Is it polite to ask a photon its age?

From time to time I read reviews and become a frustrated person. The last such review of a science fiction, time travel story drove me almost to distraction as it strove to criticise the underlying science of the book based on what Niels Bohr said about wave or particle nature. In fact the review was rather well written and balanced and it is not for me to have a go at the review or the reviewer per se (in fact, it seems to me that to anything much bigger than an electron, the duality issues is rather academic). What gets me is the utter nonsense we spout in the belief that we can somehow judge the plausibility of science fiction, it strikes me as the ultimate in oxymoronic comments. Working in Copenhagen, it seems rude of me to say anything against this magnificent city’s famous inhabitant. The name Bohr is plastered on to many a building and sign and rightly so, but he is both regarded as a genius and as a man whose grip on normality was almost metaphysical at best. In reality he was not always correct and some of his theories survive whilst others have been surpassed. That other great physicist of the last century, Feynman, is very clear in his excellently engaging lectures that a theory holds up until the point that it does not fit the data, at which point it is wrong.
So if we choose to judge the veracity of a science fiction story on the basis of a single physicists work then we have missed the whole point. Science is a journey of exploration of our ignorance and only one thing is generally true, the moment we think that we have the system sussed is the moment that we are most incorrect. Take time travel, an interesting topic that drives the imagination to all sorts of lengths. The problem is that we do not even seem to understand what time is, why we perceive it and why we only go in one direction. We travel through time at roughly one second per second, but why is that? At the fundamental level, when the world is reduced to equations on a black board, our metaphor indicates that the universe does not need time to go one way. On the smallest scale time can go forward and backward. Feynman spent some time on a theory that required that one particle set off backwards in time in order to make the system work. It is only our preconceptions about time that make this sound odd. The theory solved some issues, although I cannot say whether it still holds as a theory. My understanding is that time has a directionality driven by the flow of energy from simple to chaotic systems. Like the way a teenager’s bedroom will tend to flow from tidy to untidy; the reverse is possible but the amount of energy required makes it implausible.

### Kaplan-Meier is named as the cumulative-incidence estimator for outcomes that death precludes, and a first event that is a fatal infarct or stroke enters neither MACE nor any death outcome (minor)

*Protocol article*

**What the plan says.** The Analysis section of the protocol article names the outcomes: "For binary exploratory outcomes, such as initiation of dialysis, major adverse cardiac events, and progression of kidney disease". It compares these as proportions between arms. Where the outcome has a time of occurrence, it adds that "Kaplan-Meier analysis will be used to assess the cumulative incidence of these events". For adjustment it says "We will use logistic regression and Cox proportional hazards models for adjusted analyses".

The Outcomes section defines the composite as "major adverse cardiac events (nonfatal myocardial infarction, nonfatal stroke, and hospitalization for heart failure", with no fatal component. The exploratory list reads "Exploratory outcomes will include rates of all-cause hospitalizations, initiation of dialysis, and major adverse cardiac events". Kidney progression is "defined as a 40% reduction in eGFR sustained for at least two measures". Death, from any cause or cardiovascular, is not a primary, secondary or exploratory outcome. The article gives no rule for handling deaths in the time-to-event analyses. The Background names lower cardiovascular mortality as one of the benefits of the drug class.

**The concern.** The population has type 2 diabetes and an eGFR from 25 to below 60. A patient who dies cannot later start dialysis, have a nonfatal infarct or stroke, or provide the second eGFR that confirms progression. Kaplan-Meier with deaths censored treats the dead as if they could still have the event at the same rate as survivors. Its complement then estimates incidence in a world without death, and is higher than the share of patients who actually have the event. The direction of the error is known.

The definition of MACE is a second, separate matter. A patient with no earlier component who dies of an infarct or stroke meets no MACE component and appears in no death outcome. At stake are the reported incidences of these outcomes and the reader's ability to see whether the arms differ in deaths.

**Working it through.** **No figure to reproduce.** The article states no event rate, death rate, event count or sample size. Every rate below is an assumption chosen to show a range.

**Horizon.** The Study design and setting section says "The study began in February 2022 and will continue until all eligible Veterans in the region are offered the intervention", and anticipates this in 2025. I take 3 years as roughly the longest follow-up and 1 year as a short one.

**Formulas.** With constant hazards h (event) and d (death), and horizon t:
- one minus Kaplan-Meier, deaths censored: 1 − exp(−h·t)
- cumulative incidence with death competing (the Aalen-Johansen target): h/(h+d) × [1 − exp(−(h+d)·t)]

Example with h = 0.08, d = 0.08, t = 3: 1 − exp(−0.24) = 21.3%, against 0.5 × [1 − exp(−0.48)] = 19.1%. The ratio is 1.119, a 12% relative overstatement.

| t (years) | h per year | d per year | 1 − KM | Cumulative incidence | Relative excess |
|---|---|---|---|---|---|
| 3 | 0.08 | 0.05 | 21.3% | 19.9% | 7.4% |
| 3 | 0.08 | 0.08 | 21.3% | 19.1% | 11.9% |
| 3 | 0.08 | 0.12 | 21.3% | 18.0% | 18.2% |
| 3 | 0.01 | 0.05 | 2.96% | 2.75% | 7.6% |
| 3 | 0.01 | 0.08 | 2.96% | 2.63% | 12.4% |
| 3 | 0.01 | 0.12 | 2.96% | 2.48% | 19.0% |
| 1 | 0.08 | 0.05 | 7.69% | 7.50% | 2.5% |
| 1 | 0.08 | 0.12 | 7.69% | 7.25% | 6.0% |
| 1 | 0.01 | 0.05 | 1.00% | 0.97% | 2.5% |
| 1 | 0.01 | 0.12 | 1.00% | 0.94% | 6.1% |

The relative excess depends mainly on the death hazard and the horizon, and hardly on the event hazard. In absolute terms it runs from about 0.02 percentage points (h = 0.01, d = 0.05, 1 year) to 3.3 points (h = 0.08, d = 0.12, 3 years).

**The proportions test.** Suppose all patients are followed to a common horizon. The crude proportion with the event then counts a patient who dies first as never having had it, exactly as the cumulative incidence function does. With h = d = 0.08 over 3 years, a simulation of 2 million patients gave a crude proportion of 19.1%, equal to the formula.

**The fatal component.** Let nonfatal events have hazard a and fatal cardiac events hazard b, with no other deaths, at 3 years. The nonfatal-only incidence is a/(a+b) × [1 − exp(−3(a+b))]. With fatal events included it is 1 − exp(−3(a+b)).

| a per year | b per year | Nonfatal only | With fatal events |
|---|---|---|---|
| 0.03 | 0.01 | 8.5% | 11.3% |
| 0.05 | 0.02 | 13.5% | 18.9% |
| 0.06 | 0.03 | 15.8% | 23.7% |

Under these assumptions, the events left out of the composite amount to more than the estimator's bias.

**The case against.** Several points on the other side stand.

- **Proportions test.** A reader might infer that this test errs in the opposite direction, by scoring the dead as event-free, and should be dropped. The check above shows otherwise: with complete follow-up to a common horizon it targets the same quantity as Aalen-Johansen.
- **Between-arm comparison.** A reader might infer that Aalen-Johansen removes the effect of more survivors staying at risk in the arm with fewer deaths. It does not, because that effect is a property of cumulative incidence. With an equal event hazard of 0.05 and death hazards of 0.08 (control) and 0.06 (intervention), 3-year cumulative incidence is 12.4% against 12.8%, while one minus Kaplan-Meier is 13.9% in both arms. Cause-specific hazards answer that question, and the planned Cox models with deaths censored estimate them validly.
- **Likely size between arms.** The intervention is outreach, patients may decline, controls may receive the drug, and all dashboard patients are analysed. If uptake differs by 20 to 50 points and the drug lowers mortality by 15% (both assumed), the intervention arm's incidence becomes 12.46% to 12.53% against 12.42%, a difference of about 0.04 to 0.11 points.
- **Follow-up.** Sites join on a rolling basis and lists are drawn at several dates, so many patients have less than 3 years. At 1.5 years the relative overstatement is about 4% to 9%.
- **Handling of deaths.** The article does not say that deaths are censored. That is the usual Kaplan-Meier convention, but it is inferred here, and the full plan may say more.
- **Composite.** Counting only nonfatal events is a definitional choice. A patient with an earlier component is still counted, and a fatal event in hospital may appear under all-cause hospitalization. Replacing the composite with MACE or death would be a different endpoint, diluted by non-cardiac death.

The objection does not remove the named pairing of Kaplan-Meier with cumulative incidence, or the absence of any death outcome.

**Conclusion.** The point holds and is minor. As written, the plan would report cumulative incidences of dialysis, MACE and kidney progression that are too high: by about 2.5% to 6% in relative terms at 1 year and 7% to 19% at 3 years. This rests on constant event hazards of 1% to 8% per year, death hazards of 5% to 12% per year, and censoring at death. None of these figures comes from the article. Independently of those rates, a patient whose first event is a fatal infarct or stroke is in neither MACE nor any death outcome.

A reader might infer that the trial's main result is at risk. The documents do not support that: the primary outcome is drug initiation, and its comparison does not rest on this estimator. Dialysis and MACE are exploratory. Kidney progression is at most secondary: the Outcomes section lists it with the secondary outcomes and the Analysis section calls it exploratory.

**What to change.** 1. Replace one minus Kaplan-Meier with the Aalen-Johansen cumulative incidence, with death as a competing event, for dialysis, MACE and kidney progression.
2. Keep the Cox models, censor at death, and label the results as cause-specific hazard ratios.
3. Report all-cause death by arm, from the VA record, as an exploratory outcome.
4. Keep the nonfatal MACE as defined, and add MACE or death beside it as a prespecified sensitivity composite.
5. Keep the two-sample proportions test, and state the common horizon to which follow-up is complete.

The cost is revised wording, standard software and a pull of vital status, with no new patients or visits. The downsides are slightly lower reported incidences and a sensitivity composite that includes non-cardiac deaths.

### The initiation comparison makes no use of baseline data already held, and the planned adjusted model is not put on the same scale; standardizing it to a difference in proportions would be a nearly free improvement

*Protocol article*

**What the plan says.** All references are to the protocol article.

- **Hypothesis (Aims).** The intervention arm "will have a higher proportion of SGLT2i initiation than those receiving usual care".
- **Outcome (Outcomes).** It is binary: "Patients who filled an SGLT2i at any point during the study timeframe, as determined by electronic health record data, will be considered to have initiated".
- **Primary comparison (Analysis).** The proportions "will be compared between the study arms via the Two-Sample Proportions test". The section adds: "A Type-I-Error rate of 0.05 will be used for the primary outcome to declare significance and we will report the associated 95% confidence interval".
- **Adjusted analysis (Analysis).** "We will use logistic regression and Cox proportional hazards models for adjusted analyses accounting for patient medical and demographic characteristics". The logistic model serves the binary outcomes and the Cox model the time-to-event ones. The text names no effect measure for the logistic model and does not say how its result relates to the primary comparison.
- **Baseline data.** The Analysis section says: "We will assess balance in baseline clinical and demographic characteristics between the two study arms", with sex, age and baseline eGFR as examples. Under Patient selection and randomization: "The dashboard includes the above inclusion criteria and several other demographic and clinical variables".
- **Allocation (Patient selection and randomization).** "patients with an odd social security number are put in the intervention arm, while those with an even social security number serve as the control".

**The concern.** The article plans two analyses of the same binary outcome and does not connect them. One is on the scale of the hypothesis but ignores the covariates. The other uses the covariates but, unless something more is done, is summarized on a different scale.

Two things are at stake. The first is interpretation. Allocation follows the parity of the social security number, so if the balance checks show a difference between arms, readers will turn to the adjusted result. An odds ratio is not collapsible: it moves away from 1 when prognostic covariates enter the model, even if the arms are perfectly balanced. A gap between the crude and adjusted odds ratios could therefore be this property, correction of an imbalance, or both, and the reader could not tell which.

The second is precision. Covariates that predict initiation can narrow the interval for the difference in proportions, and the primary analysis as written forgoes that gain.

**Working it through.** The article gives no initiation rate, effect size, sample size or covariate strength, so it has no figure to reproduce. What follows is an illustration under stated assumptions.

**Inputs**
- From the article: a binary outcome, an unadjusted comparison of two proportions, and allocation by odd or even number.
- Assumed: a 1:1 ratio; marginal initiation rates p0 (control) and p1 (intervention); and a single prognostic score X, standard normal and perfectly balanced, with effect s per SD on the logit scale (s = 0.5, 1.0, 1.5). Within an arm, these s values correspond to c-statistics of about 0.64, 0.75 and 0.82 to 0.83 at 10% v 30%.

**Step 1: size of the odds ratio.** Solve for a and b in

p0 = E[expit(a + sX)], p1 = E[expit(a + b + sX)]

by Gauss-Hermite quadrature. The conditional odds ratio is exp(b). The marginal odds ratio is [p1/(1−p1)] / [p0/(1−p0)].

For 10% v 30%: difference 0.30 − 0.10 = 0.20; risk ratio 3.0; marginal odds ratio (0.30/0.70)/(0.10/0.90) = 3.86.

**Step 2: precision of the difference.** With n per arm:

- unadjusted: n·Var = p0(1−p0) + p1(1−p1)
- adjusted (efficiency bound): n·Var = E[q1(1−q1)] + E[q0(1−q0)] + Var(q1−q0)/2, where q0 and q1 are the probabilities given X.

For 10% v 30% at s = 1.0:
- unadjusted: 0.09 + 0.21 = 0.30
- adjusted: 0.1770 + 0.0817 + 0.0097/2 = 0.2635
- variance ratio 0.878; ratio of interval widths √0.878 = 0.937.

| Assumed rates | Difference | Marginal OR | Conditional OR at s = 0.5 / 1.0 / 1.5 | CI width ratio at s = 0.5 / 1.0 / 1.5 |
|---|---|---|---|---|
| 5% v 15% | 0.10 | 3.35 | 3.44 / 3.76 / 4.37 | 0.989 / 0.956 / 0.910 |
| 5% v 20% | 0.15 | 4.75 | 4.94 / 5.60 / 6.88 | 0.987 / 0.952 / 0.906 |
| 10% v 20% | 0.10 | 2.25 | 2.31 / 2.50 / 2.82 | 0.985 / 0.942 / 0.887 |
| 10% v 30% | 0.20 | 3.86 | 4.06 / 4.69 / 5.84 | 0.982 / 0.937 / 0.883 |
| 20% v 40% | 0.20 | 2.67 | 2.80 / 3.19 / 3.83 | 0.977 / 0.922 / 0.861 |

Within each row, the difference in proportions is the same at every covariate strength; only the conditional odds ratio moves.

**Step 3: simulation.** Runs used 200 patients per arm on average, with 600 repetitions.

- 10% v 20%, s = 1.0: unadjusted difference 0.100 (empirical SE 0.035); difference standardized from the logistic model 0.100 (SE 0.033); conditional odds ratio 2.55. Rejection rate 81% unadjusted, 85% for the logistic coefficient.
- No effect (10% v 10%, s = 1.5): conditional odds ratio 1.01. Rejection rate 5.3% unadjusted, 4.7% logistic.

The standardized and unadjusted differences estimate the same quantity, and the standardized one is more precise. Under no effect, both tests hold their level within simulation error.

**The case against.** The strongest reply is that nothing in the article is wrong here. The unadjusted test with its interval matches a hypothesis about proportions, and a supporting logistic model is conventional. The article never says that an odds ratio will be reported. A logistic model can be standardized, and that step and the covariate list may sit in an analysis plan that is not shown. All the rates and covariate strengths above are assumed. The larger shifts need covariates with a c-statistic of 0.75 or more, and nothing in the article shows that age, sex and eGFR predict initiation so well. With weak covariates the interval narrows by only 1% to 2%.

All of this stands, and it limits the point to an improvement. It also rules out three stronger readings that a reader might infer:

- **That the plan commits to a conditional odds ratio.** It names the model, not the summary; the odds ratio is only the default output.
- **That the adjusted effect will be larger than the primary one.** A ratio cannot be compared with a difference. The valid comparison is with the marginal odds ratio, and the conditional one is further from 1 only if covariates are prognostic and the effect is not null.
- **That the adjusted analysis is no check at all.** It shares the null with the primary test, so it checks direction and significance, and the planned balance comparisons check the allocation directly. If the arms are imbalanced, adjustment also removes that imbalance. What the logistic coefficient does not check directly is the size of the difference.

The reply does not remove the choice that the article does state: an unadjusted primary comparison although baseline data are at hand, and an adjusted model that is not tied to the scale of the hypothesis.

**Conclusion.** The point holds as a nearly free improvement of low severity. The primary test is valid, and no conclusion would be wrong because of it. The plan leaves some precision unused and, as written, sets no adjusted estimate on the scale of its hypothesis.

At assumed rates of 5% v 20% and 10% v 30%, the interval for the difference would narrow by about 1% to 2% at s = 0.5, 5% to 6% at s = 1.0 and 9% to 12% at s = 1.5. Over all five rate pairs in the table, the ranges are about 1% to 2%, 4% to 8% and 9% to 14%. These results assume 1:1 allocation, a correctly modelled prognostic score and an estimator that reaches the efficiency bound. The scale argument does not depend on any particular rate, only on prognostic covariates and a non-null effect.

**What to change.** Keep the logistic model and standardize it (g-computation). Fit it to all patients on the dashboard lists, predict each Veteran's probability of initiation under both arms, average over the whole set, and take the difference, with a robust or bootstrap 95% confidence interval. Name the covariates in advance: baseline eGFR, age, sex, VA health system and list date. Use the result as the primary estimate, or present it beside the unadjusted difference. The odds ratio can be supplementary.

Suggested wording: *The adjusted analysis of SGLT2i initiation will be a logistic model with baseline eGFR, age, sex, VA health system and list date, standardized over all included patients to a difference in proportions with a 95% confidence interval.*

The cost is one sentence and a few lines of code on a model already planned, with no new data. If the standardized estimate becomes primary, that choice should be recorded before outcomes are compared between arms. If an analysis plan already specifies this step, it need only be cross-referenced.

We perceive time as a series of sequential sensory impressions that are then laid down as memory. We think that it is instantaneous but it is not. Photons hit receptors in the eye and rhodopsin changes shape, TM5 moves and a signal is set off inside the cell that becomes a chemically transmitted nerve impulse and not doubt synapses fire and somewhere in the kilo of mush that sits up there the physics turned chemistry becomes the biology of a memory. Kobilka did a lot of work to show how photons lead to shape changes in the receptors in the eye. Originally his work showed that the shape change took 18 seconds; luckily we are not that far behind reality. In later experiments he could show that this effect was in fact much more rapid. It tells us though that our concept of now is in reality a concept of then. Kobilka went on to win a Nobel last year.
Even more challenging is the notion that the photon had to travel a certain time to get to our eyes. There are several interesting notions here and the most mind boggling is another I read of in Feynman papers that perhaps the photon does not set off until it ‘knows’ it will be captured. This morning as I ran in the remaining star light I am reminded of the huge distances and the many ages that the photons I am seeing have travelled. Could they really have known I would look? I am seeing into the past by looking straight up, and yet Feynman would say that the photon only set off when the path to my eye was open. Does the photon have a shorter path that we do not understand, we do not know. We do not know the age of the photon and probably it is not polite to ask.